Loretta Lynn, singer-songwriter, 1932-2022 | financial times

Loretta Lynn always had a story to tell and the raw voice to go with it. But at the age of 19, she was very poor and already a mother of four with a philandering philanderer for a husband, her prospects were not exactly rosy.

The daughter of a shack coal miner in “Butcher Holler”, Kentucky, one of the undisputed icons of American country music, died this week on his lush ranch outside Nashville, Tennessee. Yet her rise to fame and fortune, portrayed in the film for which Sissy Spacek, playing Lynn, won an Oscar in 1981, doesn’t seem to have shaken her since those early days.

It was the lyrics of his songs rather than the melodies that revealed a characteristic blunt honesty. She never had a memorable song, like Tammy Wynette’s “Stand By Your Man” or Dolly Parton’s “Jolene,” but her words offered a woman’s perspective. “The Pill” was a hymn to reproductive rights. “Don’t Come Home A-drinking (With Lovin’ On Your Mind)” was born out of her own marital experiences that she knew were far from unique.

Lynn has always denied that she was a feminist, but admitted that she had learned how to stand up for her husband when he physically abused her from a mentor, Patsy Cline, the established country star. She wrote songs warning women to stay away from her husband, including “You Ain’t Woman Enough (To Take Away My Man)” and a number one hit “Fist City,” which warned of the consequences of doing just that. . Her 1978 hit “We’ve Come a Long Way, Baby” celebrated the women’s movement, but at the end of her life she was a vocal defender of America’s flamboyant misogynist, Donald Trump.

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Black and white photograph of Loretta Lynn holding a microphone and singing with her eyes closed in 1977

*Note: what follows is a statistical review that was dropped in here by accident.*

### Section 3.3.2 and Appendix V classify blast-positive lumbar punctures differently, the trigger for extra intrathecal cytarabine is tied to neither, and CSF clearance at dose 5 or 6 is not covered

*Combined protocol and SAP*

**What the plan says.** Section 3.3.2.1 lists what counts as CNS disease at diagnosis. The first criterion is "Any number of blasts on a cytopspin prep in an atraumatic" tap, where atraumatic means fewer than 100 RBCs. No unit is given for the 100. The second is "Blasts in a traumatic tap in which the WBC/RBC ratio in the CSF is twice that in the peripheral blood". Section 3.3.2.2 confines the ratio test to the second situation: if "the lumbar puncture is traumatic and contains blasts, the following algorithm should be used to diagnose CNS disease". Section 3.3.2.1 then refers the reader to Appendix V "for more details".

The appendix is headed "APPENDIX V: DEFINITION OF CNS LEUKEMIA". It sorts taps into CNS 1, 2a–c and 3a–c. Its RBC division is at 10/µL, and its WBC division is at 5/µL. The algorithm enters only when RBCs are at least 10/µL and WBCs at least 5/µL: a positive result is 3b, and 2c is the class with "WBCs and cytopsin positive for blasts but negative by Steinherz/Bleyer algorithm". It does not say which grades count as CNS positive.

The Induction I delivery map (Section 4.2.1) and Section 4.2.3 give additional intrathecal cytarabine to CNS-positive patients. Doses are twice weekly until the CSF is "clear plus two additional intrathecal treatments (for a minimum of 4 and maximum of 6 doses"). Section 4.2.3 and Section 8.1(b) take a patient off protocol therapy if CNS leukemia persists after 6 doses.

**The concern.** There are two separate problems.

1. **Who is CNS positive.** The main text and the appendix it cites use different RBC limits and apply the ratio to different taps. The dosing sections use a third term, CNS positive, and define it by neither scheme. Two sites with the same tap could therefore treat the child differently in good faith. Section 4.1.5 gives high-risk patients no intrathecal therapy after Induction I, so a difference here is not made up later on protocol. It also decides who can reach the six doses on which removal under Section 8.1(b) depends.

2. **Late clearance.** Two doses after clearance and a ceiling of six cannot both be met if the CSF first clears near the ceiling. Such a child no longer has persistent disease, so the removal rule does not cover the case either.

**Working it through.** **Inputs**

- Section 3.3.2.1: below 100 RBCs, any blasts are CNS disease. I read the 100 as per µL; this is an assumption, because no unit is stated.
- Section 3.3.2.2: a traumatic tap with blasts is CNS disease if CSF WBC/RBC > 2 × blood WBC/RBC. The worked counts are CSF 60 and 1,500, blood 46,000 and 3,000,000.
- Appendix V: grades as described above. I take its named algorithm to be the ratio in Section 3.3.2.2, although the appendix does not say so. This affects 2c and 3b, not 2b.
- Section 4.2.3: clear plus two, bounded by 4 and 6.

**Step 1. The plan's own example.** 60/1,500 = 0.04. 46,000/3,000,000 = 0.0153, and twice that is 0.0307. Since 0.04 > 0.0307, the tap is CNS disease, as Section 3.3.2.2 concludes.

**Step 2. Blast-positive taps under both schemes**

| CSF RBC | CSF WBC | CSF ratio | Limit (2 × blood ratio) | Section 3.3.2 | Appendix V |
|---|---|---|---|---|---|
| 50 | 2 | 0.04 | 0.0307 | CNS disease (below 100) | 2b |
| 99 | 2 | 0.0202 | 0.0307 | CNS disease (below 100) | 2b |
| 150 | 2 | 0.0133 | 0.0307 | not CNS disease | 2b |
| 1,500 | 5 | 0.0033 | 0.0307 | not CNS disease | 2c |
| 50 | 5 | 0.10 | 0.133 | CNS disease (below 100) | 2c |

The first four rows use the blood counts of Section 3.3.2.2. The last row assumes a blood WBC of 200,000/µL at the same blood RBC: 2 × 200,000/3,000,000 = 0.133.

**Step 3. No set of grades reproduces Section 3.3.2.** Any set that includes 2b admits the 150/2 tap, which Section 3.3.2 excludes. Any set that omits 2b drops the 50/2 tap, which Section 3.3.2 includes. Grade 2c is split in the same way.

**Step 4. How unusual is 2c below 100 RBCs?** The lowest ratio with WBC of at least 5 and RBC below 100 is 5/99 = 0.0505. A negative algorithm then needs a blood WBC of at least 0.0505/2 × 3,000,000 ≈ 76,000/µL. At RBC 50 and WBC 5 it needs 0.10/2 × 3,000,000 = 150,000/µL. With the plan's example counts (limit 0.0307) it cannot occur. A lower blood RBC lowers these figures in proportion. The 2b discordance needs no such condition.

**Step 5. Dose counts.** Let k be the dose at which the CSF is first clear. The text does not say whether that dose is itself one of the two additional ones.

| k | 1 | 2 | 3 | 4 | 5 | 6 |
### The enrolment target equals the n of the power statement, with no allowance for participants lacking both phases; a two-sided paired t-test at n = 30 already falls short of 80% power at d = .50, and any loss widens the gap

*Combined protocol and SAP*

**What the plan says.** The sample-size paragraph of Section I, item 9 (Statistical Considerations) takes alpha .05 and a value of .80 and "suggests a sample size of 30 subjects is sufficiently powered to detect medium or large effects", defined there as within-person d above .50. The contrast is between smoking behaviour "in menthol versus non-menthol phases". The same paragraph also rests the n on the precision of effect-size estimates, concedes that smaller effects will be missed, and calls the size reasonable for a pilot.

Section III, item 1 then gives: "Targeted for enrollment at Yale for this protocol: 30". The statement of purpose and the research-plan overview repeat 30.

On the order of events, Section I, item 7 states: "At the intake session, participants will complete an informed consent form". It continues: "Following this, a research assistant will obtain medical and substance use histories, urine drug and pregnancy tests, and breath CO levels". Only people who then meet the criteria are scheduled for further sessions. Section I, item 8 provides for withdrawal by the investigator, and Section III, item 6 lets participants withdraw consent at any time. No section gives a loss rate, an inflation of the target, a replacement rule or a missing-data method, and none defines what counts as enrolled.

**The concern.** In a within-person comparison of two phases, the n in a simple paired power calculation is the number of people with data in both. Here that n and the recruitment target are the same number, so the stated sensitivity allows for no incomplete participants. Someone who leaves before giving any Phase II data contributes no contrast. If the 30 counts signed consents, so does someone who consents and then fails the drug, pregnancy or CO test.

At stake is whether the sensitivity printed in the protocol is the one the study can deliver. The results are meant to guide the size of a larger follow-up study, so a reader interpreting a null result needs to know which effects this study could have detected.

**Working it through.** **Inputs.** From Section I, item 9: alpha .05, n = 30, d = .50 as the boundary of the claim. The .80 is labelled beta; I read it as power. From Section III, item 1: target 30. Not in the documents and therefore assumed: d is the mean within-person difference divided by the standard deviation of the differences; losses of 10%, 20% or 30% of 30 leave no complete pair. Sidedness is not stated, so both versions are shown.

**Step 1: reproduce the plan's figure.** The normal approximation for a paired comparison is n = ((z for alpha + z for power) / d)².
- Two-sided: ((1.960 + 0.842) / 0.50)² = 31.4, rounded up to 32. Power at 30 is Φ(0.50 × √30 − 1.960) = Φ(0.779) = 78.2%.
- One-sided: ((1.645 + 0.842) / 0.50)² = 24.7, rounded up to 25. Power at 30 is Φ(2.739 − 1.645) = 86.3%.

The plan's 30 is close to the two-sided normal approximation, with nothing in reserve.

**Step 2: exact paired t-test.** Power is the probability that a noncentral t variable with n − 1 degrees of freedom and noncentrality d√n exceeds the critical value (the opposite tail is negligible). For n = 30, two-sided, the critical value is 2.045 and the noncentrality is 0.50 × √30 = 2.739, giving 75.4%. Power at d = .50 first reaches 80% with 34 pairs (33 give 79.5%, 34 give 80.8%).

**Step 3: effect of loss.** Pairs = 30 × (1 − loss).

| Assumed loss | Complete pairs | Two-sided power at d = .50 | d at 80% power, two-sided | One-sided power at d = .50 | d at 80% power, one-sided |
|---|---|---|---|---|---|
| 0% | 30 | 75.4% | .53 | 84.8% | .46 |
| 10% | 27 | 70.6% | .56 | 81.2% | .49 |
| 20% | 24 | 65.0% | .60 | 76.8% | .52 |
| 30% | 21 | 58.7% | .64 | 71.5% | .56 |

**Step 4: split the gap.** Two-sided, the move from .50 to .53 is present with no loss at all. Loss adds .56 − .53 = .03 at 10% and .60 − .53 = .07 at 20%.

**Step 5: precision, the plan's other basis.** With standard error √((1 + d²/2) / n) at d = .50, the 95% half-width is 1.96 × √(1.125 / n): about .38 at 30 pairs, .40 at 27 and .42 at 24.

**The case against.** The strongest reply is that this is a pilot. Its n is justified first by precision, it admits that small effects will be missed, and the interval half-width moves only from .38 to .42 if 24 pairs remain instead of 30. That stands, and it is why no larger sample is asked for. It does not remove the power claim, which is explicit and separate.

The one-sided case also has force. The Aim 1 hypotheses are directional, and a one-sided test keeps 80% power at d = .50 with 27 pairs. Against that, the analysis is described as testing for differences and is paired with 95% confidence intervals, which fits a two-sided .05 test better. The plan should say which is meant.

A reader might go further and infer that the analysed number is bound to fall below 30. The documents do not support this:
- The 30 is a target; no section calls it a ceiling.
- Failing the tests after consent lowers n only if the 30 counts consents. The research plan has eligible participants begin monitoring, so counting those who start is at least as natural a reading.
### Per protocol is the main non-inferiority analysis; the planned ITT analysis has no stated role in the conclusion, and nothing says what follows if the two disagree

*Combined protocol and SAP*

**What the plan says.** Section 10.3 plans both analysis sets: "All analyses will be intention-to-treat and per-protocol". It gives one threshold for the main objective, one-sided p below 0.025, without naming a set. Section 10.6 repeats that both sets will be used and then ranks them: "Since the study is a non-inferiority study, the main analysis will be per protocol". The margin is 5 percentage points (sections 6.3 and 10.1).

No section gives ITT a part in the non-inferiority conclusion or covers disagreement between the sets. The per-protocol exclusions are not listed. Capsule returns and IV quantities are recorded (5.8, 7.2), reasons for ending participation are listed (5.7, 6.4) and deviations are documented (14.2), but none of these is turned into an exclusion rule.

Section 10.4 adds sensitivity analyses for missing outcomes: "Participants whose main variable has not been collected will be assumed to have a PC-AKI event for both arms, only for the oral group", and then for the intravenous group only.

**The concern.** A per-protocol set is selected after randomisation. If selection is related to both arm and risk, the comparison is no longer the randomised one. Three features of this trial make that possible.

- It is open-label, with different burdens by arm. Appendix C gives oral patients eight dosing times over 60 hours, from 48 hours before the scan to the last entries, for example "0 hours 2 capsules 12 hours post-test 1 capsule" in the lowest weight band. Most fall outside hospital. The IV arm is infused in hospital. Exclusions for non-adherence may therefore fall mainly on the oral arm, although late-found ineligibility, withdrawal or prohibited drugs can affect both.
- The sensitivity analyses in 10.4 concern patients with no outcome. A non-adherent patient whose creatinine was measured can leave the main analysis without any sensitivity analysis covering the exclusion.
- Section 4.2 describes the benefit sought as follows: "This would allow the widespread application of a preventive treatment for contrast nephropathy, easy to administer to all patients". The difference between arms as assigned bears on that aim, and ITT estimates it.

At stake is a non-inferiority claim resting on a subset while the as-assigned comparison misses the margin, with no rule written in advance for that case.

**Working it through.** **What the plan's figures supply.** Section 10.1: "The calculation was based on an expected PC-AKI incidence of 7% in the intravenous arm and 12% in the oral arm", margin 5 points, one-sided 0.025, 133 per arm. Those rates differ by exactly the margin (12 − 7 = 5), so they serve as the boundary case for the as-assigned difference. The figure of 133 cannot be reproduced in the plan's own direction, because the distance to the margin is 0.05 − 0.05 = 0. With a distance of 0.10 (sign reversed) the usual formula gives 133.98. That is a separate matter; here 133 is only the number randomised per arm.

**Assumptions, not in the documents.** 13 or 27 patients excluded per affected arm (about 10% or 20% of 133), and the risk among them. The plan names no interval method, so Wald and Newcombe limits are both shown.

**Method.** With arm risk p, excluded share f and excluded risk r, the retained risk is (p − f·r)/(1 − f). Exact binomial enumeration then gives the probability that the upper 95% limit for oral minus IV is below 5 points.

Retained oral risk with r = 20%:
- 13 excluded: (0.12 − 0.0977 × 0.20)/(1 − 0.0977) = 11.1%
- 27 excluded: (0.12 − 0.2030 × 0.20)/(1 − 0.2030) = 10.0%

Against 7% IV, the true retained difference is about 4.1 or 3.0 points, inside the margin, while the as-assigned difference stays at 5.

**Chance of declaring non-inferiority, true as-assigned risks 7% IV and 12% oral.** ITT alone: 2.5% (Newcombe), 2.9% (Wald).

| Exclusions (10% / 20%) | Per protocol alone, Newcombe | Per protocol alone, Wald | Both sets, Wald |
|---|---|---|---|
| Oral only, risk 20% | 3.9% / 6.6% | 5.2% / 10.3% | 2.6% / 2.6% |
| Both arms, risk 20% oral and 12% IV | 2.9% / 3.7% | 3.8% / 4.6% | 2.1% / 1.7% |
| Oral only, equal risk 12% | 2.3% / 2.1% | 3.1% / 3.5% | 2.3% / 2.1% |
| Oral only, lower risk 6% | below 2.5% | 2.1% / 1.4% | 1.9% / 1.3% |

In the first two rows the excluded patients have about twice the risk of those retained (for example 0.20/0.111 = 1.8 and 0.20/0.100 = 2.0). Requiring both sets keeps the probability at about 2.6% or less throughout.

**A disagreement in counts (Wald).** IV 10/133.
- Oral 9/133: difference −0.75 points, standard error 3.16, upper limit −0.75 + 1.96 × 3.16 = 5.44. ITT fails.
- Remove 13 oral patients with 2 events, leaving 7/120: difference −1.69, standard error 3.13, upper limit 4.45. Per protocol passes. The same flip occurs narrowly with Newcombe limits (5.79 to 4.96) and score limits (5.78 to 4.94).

Loretta Lynn’s lyrics challenged male dominance in a way few previous female singers had © Lars Jansson/EXP/TT/Shutterstock

Her husband of 48 years, Oliver Vanetta Lynn Jr, generally known as Doolittle or Doo, or Mooney for the whiskey he drank and sold, was five years her senior when he married 15-year-old Loretta Webb, who had already left primary school to care for her siblings while her mother went to work at a nearby nursing home.

But her husband took her from Kentucky to Custer, Washington, where, knowing she had a voice, he bought her a guitar and sheet music and encouraged her to go out and perform at local bars and radio stations, producing her first commercial break. .

Lynn liked to teach her children traditional Appalachian and church songs (three of her siblings followed her into country music, including her sister Brenda Gail, who found success as singer Crystal Gayle). And everyone listened to the weekly Grand Ole Opry theatrical show broadcast from Nashville on a battery-powered radio—the cabin had no electricity or indoor plumbing. Her husband went on to manage most of her career before his death in 1996. Together they had six children, four of whom survive her.

The family moved to Nashville, the beating heart of country music, in 1961, where his career took off. She made the stage at the Opry, appeared frequently on local and national television, had her first single “I’m A Honky Tonk Girl” and produced her first album in 1963. Collaborations with other country celebrities such as Buck Owens and , most prolifically, in a duet with Conway Twitty. On her penultimate album, in 2016, she even had a lovely little song, “Lay Me Down”, with another living legend, Willie Nelson. In all, she had more than 50 country music top ten singles and 16 reached number one.

His music never strayed far from classic country themes, mostly angst and deceit, though some songs with Twitty veered into the realms of pure sex. His voice, with its distinctive Appalachian accent, never changed. Small and skinny, she bounced around the stage and jumped during up-tempo numbers.

Cline taught Lynn a lot, including how to dress in the approved, sparkly country music fashion and how to run her business if she were to become a star. But Lynn had to figure out for herself how to deal with the country music establishment, which was, and still is, male-dominated and politically conservative. Lynn’s lyrics challenged the former in a way few previous singers had, but she seemed comfortable with politics, which possibly explains her support for Trump, whose rallies resonate with country music.

She’s earned countless honors, including the Presidential Medal of Freedom from President Barack Obama in 2013 (the “rule-breaking, record-setting queen of country music,” she said). As she said, “I can probably beat anybody in Nashville,” which was probably true and certainly better than her prospects at Butcher Holler promised. Jurek Martin

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